FIFTY years ago today, on July 16, 1969, three intrepid explorers were blasted into space on the Saturn V rocket aboard the Apollo 11 mission to be the first men to land on the moon.
And tonight, stargazers viewing our celestial satellite where Neil Armstrong and Buzz Aldrin, assisted by Michael Collins in the lunar module, made one giant leap for mankind will be in for a special treat as there is a partial eclipse visible in the sky.
The moon is set to rise around 9.15pm but because it will be low and because of the eclipse it will be so dim it will be hard to see until it gets higher in the sky.
The eclipse will take place between 9.15pm and midnight.
It is thought the peak time to see it will be at 10.30pm when 60 per cent of the moon will be in the Earth’s shadow and the covered section could, depending on atmospheric conditions, turn red.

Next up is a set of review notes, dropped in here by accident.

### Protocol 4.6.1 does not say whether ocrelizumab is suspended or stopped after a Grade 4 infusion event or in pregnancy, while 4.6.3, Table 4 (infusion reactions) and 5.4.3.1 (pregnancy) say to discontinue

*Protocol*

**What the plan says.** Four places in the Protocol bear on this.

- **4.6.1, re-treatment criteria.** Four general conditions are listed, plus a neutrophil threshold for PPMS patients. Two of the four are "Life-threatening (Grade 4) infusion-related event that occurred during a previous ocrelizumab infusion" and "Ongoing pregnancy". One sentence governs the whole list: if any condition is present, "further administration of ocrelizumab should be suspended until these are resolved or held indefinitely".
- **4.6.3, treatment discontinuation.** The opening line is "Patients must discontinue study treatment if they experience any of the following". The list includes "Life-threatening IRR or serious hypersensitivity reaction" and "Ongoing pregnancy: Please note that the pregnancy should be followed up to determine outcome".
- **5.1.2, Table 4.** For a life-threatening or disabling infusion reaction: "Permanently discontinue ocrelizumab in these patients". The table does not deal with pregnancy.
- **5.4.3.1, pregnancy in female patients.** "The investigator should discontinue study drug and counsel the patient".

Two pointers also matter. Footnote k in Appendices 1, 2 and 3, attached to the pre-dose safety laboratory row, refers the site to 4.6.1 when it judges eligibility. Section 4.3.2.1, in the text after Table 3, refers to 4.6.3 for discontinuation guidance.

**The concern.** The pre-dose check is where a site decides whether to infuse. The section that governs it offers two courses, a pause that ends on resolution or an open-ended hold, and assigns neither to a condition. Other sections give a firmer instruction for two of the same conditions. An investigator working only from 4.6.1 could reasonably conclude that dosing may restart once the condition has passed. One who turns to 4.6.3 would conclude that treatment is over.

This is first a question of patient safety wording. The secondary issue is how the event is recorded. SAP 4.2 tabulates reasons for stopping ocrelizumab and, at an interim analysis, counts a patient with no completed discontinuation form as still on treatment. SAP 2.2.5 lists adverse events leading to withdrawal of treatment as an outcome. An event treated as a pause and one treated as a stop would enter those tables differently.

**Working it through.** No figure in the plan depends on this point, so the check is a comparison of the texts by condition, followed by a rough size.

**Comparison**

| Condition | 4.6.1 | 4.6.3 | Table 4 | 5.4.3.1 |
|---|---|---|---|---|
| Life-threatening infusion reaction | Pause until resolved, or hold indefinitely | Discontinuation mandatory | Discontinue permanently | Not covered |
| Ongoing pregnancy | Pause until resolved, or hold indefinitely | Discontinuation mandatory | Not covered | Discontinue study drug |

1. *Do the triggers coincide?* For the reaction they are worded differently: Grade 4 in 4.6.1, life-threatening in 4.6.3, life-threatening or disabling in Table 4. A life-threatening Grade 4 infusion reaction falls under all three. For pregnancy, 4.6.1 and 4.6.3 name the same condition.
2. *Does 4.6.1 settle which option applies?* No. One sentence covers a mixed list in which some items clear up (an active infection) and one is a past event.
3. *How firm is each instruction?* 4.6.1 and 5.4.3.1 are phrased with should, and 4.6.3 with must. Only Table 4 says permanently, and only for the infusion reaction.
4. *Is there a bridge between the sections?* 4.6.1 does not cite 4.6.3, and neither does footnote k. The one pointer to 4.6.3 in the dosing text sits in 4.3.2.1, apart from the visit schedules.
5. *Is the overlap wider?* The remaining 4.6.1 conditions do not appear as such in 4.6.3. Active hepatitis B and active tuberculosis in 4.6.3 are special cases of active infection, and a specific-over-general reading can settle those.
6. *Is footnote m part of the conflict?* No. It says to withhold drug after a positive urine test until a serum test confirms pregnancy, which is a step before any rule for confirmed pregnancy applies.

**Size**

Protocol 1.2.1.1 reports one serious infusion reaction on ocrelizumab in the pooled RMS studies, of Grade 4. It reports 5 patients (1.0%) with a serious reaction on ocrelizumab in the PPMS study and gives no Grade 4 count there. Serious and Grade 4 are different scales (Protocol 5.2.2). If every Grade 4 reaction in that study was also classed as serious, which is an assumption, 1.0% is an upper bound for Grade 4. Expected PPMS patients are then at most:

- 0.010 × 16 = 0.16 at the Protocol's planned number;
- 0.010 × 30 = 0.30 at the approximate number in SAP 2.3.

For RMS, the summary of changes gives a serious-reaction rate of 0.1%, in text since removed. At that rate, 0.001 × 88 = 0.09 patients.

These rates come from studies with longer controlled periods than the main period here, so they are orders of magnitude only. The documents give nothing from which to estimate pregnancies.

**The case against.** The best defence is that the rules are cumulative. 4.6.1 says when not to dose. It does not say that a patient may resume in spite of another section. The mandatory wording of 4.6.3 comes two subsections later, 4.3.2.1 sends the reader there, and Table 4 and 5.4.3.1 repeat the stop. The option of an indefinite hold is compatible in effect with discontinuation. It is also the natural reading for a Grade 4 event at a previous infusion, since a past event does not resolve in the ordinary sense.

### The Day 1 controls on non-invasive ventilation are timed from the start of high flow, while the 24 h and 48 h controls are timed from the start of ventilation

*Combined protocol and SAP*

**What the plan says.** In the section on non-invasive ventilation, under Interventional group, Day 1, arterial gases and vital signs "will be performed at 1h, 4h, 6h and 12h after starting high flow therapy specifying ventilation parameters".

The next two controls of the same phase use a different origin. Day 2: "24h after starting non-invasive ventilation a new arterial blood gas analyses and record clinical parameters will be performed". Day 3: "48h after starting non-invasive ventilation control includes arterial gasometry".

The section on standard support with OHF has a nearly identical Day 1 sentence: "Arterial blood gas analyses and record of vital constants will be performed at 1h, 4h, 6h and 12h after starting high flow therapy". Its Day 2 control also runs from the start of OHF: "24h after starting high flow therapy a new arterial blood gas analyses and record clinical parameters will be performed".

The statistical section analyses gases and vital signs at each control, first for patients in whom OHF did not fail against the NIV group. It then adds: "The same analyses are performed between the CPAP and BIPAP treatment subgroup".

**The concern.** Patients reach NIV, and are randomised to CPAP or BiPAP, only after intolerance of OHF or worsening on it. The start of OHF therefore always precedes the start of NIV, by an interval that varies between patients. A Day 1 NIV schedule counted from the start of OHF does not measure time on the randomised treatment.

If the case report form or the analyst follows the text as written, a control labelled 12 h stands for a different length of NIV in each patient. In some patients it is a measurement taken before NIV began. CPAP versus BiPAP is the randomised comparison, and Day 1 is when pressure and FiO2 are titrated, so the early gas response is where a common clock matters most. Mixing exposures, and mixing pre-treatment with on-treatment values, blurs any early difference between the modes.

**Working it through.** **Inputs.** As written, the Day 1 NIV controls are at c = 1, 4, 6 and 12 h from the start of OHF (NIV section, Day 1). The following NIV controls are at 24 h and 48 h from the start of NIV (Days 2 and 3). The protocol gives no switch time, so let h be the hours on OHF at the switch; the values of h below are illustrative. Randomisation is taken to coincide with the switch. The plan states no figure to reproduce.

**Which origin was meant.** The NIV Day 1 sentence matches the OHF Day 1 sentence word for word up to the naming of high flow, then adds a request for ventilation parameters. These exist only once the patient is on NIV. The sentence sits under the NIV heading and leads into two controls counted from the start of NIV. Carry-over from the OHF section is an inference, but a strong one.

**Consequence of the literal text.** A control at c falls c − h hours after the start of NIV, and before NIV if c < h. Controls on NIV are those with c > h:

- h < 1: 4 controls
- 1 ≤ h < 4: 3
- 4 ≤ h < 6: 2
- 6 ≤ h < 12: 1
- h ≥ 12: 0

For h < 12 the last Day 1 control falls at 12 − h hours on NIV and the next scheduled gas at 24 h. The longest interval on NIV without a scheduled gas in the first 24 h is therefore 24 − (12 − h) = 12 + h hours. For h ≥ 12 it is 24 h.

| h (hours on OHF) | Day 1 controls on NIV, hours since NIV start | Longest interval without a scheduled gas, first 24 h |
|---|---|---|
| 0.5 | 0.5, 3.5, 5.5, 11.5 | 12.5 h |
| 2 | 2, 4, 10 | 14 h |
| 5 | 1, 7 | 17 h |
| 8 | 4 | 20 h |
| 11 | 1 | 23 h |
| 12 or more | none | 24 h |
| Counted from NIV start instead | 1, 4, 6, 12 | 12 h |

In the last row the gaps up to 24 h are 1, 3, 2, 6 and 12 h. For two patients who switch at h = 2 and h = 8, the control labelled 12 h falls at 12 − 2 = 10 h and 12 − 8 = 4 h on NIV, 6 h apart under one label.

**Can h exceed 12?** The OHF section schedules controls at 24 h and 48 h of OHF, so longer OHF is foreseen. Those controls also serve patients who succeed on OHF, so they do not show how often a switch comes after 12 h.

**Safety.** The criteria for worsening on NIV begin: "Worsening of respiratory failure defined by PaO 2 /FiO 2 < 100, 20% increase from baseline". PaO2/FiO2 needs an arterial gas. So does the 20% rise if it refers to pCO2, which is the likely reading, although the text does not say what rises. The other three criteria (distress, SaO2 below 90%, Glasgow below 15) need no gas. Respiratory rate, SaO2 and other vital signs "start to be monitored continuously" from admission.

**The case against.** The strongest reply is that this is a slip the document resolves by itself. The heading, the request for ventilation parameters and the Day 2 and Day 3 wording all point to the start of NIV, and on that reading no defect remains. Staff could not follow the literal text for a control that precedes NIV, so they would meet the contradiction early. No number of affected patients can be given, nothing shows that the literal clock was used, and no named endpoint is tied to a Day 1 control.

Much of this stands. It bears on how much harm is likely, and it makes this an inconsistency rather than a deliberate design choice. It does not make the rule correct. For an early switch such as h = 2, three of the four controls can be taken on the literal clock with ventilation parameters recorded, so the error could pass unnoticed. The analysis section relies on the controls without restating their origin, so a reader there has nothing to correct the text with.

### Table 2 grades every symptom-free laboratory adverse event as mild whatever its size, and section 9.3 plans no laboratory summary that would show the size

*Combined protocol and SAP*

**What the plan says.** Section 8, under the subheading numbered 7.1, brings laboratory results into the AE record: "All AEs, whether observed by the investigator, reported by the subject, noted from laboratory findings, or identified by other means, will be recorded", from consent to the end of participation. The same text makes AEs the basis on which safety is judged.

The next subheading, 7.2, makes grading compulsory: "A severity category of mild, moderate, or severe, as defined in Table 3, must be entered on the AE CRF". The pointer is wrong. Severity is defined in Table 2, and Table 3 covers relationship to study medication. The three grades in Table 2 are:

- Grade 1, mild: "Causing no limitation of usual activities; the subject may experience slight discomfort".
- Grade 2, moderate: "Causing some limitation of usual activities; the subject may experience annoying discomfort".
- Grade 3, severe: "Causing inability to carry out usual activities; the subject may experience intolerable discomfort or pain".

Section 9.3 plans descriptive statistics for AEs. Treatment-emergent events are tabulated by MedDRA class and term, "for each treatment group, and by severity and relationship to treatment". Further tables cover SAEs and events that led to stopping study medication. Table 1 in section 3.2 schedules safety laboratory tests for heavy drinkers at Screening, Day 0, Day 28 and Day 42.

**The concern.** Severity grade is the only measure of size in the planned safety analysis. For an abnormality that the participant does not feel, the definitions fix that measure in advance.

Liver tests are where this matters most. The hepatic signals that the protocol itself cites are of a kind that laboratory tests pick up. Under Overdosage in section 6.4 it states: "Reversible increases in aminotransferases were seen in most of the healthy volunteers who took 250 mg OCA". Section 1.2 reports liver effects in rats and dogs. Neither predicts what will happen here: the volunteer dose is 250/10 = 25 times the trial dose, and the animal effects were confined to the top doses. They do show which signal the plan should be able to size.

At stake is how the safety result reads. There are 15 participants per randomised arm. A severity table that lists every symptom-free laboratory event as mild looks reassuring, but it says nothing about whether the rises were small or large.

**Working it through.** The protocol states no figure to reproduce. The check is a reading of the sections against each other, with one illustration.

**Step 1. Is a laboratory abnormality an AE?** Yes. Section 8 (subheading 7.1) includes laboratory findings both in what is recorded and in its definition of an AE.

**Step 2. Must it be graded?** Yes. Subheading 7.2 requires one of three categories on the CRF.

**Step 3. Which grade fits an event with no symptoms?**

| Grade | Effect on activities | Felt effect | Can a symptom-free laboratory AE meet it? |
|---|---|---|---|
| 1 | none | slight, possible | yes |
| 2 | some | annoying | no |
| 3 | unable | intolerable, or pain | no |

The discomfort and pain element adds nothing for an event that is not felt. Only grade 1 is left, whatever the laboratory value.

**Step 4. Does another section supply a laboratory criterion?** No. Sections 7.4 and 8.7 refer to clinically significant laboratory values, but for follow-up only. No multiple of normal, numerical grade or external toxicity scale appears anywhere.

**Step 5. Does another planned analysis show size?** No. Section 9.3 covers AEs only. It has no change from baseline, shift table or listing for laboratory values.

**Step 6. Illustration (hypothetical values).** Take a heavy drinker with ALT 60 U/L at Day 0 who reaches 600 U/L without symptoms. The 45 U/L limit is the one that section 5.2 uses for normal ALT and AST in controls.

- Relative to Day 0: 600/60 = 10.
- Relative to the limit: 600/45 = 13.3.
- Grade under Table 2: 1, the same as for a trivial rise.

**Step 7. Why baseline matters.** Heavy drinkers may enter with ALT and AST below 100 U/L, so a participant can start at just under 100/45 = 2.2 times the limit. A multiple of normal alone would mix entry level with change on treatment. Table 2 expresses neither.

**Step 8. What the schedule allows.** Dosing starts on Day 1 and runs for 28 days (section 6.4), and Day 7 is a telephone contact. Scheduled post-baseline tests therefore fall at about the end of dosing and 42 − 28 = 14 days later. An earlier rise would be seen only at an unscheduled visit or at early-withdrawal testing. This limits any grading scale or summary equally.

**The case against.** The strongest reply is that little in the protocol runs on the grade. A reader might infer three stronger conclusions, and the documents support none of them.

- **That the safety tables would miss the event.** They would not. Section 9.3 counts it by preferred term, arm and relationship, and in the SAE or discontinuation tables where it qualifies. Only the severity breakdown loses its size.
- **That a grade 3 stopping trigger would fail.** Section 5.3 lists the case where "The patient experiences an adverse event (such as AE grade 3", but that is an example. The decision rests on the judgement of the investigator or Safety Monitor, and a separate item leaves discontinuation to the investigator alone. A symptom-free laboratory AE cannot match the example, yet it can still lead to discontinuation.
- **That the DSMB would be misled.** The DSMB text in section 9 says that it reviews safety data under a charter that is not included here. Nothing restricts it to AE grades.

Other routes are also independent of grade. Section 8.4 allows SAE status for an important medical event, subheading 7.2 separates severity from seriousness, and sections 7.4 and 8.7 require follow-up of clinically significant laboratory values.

Sue Dipple, the chairman of Bromsgrove Astronomical Society, said: “The moon won’t be completely covered and because of the time of the year the sky will not be dark.
“But it will be visible to the naked eye and the warm weather should make for comfortable viewing.”
The number of total lunar eclipses per year worldwide ranges from none to three with more partial lunar eclipses happening each 12 months.
They outnumber total eclipses by six or seven.
But these events will not always be visible from the United Kingdom.
The last time there were three total eclipses in one year was 1982.
The next total eclipse visible from Europe will not be until 2022 although that may not be visible from the UK.